Standard advice typically amounts to “the market will be up in the long run,” encouraging buy-and-hold for decades.
“That might sound like good advice because on paper when you take a look at the S&P over the last 10, 20 or 30 years the performance looks pretty good the longer you go,” Lo said during an appearance on “MoneyLife with Chuck Jaffe.” “The problem is that advice is just not realistic. You can’t expect an investor to live through 2008-2009 and be perfectly happy to see their investments decline by 50 percent.
“You literally would have lost half…nobody is going to be rational to the point of not taking that information and reacting to it,” he added. “We are all emotional in that context.”
As a dedicated long-term investor, I can argue that point empirically by looking at my own portfolio, which went through the financial crisis virtually unchanged, with just a few small moves on the fringes but with the primary investments remaining the same.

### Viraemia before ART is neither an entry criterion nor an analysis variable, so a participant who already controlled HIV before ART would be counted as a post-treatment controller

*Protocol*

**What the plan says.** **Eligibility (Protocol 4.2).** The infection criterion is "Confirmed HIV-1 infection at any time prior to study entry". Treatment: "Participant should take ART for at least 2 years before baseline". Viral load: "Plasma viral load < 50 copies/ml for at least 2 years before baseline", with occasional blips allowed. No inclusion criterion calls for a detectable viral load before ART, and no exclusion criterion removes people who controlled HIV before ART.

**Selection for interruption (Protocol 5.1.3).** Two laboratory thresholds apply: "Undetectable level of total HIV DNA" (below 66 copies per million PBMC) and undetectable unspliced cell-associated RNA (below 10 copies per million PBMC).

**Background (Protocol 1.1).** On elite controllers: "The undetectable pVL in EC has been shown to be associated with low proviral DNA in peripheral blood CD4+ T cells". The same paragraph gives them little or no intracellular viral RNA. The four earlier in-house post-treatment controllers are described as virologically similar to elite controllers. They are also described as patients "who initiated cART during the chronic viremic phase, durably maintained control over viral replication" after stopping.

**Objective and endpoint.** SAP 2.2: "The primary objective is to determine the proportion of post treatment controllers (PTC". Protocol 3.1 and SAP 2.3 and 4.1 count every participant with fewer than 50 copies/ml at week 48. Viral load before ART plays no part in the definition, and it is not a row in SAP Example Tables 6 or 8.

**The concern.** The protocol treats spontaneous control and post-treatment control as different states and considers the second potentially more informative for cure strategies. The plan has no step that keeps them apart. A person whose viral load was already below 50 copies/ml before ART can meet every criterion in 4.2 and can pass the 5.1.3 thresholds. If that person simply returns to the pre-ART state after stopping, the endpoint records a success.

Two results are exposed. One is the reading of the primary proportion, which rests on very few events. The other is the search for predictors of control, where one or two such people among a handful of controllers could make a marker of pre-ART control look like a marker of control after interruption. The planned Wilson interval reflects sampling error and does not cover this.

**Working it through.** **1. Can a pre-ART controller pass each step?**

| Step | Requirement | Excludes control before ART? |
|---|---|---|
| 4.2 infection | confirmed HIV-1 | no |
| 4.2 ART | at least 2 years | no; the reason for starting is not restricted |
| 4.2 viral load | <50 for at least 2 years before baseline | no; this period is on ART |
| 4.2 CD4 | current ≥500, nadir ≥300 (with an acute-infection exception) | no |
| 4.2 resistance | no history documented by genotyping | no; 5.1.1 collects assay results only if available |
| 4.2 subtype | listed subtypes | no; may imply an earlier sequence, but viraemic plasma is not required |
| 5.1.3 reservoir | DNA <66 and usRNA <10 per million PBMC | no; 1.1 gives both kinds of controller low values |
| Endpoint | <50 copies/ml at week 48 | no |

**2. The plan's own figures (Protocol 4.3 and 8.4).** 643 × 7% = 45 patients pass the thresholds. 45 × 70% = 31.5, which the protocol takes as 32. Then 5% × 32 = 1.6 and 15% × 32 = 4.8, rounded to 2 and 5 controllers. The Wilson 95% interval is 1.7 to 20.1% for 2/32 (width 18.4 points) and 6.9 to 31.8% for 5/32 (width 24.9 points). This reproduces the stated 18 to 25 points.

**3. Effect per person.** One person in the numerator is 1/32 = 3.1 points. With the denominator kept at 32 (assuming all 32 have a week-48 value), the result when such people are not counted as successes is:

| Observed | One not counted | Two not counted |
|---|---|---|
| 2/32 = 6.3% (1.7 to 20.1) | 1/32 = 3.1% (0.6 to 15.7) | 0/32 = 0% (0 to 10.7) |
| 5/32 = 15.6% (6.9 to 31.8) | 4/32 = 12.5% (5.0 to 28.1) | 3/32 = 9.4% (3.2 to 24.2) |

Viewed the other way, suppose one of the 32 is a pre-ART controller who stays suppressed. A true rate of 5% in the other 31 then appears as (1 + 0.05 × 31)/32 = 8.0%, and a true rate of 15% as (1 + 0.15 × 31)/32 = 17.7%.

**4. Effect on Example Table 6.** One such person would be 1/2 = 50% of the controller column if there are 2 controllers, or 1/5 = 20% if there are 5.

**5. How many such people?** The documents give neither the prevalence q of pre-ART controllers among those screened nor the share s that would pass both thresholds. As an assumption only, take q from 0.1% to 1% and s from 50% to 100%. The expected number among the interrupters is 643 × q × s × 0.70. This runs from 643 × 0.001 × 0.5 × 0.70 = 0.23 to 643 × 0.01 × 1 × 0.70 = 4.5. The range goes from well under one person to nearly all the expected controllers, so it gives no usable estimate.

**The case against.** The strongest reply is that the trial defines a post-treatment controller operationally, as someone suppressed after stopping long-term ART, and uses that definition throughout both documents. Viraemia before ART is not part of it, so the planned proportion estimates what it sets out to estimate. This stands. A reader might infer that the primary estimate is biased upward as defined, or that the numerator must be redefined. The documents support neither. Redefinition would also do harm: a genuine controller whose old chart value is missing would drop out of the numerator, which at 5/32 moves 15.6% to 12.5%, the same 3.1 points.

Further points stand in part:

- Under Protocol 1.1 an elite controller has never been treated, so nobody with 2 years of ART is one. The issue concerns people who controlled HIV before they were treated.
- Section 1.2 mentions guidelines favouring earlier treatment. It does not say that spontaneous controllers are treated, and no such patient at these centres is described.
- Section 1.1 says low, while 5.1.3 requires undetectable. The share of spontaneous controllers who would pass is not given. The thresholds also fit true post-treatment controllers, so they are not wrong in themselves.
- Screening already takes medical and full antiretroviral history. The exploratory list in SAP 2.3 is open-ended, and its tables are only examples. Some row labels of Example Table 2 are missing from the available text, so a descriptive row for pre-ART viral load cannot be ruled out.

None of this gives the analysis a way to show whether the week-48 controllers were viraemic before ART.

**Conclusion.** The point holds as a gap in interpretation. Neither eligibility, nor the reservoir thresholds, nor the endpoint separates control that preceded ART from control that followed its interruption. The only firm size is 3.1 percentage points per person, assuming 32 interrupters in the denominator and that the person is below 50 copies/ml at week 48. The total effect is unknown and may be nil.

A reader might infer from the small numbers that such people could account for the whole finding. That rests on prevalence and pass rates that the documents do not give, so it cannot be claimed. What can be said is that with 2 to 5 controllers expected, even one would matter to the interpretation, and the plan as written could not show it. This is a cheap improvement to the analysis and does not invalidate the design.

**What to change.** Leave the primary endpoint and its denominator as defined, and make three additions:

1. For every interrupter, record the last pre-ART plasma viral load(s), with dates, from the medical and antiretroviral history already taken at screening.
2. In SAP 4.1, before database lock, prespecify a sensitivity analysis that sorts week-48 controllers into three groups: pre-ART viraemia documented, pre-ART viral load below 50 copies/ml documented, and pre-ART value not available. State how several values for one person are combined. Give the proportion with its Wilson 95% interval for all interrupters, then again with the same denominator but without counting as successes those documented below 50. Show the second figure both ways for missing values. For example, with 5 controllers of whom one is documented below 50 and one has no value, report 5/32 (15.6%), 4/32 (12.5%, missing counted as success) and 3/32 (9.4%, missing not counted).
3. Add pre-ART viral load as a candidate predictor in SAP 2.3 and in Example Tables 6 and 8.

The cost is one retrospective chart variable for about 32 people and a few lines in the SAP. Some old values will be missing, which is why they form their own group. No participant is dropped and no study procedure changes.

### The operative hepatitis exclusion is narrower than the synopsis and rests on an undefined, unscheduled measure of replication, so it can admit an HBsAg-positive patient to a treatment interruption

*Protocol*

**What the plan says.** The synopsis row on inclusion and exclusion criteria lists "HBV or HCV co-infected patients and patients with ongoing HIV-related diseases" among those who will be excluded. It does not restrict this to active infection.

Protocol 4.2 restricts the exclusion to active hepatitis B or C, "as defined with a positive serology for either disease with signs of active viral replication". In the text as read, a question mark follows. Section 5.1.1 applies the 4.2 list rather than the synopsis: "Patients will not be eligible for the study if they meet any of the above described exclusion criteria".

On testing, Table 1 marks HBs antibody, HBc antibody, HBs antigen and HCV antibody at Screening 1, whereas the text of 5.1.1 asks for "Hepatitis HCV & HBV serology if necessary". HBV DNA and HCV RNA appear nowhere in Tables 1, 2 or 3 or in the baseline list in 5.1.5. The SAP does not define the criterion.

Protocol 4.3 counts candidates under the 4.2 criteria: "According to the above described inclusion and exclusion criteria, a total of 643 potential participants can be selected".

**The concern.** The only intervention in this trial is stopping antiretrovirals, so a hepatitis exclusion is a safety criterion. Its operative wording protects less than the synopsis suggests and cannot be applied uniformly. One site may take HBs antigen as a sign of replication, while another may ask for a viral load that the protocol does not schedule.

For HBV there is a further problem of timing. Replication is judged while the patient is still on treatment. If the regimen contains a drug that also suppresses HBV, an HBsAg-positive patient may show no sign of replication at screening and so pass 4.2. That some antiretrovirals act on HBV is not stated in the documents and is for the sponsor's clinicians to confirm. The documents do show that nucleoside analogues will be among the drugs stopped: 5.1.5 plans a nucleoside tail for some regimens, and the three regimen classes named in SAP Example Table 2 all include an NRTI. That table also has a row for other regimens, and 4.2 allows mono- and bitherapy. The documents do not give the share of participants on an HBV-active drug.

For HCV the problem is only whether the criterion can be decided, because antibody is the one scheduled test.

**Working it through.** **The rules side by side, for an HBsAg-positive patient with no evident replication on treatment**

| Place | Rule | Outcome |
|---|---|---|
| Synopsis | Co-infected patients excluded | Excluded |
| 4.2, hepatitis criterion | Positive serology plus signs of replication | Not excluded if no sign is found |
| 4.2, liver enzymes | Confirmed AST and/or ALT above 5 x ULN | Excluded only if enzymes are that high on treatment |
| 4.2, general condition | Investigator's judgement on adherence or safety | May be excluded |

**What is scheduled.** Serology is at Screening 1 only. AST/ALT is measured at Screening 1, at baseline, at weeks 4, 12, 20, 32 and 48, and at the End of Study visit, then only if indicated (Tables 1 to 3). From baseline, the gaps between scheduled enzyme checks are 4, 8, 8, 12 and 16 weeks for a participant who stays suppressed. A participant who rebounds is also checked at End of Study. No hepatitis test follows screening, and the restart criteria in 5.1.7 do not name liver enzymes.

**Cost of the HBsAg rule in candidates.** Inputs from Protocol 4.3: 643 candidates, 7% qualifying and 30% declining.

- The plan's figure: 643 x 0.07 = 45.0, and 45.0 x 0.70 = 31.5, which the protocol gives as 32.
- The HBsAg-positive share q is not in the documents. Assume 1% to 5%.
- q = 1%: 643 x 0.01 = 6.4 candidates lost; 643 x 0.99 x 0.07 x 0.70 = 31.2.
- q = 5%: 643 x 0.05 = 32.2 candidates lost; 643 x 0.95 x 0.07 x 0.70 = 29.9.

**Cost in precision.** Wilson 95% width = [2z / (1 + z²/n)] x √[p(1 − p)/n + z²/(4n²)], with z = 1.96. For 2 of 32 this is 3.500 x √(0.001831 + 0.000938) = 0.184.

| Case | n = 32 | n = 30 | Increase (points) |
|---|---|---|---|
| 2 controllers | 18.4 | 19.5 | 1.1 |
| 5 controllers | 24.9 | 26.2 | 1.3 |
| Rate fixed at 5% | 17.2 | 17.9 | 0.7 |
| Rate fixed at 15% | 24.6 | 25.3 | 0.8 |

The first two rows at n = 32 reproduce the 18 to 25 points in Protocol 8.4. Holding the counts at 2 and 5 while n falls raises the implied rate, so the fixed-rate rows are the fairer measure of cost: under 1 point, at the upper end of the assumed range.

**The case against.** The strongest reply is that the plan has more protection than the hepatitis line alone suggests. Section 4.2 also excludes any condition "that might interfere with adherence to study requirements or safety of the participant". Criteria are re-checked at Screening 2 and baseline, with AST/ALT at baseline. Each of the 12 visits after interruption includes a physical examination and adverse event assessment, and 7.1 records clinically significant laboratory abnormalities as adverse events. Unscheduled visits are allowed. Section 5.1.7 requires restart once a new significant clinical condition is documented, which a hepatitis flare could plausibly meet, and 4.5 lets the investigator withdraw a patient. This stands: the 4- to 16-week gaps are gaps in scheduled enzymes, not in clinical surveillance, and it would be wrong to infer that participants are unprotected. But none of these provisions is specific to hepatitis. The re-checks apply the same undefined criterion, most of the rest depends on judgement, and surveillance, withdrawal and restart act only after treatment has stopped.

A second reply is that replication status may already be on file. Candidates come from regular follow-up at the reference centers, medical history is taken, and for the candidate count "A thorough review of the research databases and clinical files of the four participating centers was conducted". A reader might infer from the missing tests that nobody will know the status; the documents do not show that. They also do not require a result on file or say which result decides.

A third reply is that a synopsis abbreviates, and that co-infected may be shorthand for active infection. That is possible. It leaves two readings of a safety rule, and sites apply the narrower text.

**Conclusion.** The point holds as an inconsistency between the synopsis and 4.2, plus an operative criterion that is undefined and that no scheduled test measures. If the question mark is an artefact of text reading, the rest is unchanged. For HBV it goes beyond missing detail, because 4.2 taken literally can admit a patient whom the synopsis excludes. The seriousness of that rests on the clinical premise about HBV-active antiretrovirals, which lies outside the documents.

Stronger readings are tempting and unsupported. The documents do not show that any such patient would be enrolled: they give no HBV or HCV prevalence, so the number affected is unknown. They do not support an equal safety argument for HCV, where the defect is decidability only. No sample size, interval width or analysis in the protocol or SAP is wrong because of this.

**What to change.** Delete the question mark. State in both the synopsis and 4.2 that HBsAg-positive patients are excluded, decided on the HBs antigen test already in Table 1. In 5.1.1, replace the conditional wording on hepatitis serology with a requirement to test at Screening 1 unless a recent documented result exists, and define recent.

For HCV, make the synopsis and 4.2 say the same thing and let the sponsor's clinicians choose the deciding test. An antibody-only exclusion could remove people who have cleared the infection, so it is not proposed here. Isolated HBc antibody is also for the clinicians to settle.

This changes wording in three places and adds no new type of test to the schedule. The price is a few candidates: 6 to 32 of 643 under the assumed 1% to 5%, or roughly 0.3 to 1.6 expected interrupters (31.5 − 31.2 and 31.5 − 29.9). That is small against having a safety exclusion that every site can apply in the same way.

I can also think back to those rough market times, however, and remember the nausea as the core of my portfolio was being gutted.
That emotion, in hindsight, is precisely why pure buy-and-hold can be, for most people, unrealistic.
Whether it is making moves on the edge of a portfolio or hiring a money manager who adapts and tries to guide the portfolio, it’s basic human nature to want to avoid pain.
Lo compared it to a different human imperative.
“It’s not credible to say to an investor, ‘Here’s a stock index fund, you ought to just keep your money in it and don’t worry about it and leave it there for 10 or 20 years,’” he said. “That’s like telling a teenager he or she ought to abstain; it might be reasonable advice in the long run, but in the short run it’s very difficult to follow.”

Dow 17,000 is just another number

Chuck Jaffe thinks Dow 17,000 is just another number and attention on similar milestones draws attention away from larger issues.
No matter what strategy investors opt to follow — whether it is buy-and-hold or some rapid-trading, momentum-driven methodology — the necessary personal ingredient for success is emotional discipline, the ability to stick it out.
C. Thomas Howard, director of research at AthenaInvest and author of “Behavioral Portfolio Management,” told me recently that the biggest problem investors face comes in accepting an investment strategy and following it as it is; they pick a strategy that they understand and like, follow it easily during good times, but then have a tough time the moment they question a trade, a stock pick or the results in the market.